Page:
"...accomplishes something various science-fiction writers have been trying to do for a long while--it tells a first-class detective story in terms of a future and very advance technology. Even his robots are completely believable..."
    "...a good fast-,moving murder mystery which will hold your interest right up to the last page. This is one you shouldn't miss."
    "...a first-class thriller--- The book has a fast pace and the inventiveness is logical and mentally stimulating."
    "...fascinating glimpses of the world to come."' -
    "...the first wholly successful balanced blend of science fiction and the strict detective story."
"It's a first rate detective...story, too---a suspense novel that will leave you breathless."
"...the an excellent suspense type thriller..."
"...If you want reading to set you free from the shackles of every day drudgery, try this prescription...a copy...a comfortable chair and about four hours of reading time."
"...It has remained for Isaac Asimov to write the purest sciencefiction-detective-story exceedingly good one."
"...not only thrilling, but believable."
    You may think all this is beside the point and in a way it is. Even if everyone in the world loves a book, .a reviewer would have a perfect right to dislike it and say so.
    My point is that his dislike ought not to extend to the point of untruth. He ought not imply that the author is an imposter. He ought not imply that no one likes the book when that is palpably false. For God's  sake, he ought at least read the book, rather than the book jacket. The Nameless One devotes very little of his review to a description of the plot, and that very little is ludicrously wrong.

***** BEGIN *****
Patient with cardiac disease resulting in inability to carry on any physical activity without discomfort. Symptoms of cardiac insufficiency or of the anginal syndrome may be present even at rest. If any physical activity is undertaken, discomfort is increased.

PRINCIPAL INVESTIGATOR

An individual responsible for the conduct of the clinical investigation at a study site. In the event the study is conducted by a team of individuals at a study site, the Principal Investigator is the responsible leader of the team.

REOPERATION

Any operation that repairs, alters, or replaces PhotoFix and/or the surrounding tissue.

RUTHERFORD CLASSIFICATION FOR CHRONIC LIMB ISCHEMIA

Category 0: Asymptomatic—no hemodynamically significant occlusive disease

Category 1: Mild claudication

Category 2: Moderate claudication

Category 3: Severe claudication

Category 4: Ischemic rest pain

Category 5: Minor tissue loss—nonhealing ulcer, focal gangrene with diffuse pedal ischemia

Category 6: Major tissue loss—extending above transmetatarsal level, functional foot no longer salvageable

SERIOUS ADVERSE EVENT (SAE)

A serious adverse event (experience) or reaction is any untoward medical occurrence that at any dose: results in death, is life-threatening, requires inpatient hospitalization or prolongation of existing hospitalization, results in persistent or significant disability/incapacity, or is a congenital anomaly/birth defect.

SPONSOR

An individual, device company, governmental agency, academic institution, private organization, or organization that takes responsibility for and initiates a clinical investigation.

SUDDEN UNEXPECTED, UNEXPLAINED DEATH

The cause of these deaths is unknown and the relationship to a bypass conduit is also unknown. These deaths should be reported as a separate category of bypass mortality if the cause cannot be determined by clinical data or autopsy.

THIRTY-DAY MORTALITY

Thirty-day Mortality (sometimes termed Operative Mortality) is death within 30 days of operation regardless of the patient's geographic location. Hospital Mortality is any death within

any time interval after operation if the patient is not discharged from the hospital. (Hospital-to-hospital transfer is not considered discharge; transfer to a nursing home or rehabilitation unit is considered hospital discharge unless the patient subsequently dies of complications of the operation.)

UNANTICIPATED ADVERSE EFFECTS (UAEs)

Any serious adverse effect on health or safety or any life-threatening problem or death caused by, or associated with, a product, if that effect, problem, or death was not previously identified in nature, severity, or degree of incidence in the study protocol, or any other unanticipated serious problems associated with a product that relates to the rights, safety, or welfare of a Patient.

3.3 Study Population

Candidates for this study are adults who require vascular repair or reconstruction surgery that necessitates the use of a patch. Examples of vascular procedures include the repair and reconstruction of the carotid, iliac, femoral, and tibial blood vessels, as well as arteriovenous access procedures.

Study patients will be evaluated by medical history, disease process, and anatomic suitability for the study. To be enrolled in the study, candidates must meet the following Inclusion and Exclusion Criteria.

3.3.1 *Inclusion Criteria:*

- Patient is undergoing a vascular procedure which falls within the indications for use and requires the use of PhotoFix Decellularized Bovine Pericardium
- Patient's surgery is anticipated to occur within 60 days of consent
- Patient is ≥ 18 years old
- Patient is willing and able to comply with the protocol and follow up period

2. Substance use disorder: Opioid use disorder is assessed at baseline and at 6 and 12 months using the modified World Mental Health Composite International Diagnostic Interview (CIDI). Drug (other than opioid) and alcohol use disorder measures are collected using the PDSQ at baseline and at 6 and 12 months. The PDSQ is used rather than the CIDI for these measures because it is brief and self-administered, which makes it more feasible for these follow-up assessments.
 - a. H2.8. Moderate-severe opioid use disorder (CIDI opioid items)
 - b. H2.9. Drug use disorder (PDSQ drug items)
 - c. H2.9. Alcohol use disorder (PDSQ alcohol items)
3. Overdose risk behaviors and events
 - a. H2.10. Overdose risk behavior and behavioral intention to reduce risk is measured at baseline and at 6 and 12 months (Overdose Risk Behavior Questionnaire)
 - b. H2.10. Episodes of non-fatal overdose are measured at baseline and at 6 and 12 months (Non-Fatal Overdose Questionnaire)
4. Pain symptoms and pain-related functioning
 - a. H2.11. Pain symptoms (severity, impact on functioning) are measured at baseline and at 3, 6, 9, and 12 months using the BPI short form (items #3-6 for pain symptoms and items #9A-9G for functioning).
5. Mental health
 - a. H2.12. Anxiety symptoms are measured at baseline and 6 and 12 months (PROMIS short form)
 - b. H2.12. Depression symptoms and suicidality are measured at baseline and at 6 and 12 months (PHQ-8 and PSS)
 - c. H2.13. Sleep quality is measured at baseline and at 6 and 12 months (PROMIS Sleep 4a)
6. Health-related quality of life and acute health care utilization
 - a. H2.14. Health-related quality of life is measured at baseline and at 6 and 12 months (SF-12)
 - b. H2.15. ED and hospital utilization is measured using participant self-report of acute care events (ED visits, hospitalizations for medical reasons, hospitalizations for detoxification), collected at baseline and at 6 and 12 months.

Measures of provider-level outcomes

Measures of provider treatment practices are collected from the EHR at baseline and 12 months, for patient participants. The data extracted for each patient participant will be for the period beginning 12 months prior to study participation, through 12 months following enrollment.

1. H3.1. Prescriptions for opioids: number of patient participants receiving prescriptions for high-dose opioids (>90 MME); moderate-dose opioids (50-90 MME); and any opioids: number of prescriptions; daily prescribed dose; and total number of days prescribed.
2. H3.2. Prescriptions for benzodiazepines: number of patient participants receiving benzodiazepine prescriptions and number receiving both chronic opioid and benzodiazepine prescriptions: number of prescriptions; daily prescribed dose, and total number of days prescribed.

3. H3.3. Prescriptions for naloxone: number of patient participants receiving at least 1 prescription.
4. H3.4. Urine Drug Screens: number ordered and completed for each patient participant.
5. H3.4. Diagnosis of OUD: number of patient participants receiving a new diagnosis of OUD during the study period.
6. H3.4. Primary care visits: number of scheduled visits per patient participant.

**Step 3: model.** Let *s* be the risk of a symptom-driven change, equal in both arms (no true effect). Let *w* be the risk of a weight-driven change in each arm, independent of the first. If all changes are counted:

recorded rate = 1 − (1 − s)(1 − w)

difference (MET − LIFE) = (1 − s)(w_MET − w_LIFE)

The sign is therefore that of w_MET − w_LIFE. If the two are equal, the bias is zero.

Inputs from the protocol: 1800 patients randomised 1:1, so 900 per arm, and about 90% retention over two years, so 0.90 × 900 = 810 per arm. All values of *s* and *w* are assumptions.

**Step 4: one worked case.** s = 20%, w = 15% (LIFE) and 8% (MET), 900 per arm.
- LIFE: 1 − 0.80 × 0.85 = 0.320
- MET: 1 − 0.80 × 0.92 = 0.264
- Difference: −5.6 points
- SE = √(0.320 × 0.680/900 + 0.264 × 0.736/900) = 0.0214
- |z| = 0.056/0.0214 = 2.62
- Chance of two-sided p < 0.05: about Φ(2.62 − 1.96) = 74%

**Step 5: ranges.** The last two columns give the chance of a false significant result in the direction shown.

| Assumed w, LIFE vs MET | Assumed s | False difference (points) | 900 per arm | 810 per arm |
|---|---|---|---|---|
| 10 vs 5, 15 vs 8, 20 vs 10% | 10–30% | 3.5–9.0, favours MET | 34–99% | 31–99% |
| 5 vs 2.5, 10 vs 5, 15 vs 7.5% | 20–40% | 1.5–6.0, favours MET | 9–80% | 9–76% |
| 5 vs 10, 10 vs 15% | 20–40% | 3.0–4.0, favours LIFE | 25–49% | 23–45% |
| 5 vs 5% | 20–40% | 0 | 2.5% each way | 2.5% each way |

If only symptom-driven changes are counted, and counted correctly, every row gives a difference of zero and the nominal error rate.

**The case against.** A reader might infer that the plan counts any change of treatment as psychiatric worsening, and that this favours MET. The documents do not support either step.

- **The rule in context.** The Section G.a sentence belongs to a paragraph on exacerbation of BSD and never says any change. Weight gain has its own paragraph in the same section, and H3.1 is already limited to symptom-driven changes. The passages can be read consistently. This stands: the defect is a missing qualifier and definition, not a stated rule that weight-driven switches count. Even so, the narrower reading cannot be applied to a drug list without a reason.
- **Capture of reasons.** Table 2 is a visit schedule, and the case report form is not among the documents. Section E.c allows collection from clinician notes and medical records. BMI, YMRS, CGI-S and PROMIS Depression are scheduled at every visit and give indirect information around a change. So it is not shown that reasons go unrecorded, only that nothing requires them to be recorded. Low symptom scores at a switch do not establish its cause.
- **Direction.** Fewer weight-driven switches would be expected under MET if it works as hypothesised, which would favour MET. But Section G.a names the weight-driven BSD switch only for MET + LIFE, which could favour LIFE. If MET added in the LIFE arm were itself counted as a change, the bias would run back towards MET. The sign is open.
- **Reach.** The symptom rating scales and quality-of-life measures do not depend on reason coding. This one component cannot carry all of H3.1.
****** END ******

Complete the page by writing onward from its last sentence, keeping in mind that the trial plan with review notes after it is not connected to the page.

For instance, he states that in the book, the author takes the entire Galaxy, no less, for his sphere. Had he as much as glanced through the book, he would have noted that not only is the scene of action confined to Earth;. it is confined to New York City.
   Why am I writing all this? For a specific purpose. In writing this for PEON, I am addressing a small and reasonably select audience, an audience of fans interested -in Science-fiction.
    I have a question for them. What can an author do that will serve to point up gross inaccuracies in a review, perhaps downright malice, without laying himself open to the charge of being a sorehead?
    It's a problem that is particularly galling to me, since it has never been my practice to skulk in the corner with my finger in my mouth when someone is waving a fist in my direction.
    Oh, well....
     -Isaac Asimov

(Visit this blog again soon for the next installment of this account of the Bott-Asimov feud, for Bott's reply and that of Imagination's publisher, William L. Hamling. And wonder along with us if it was all a put-on to increase circulation.)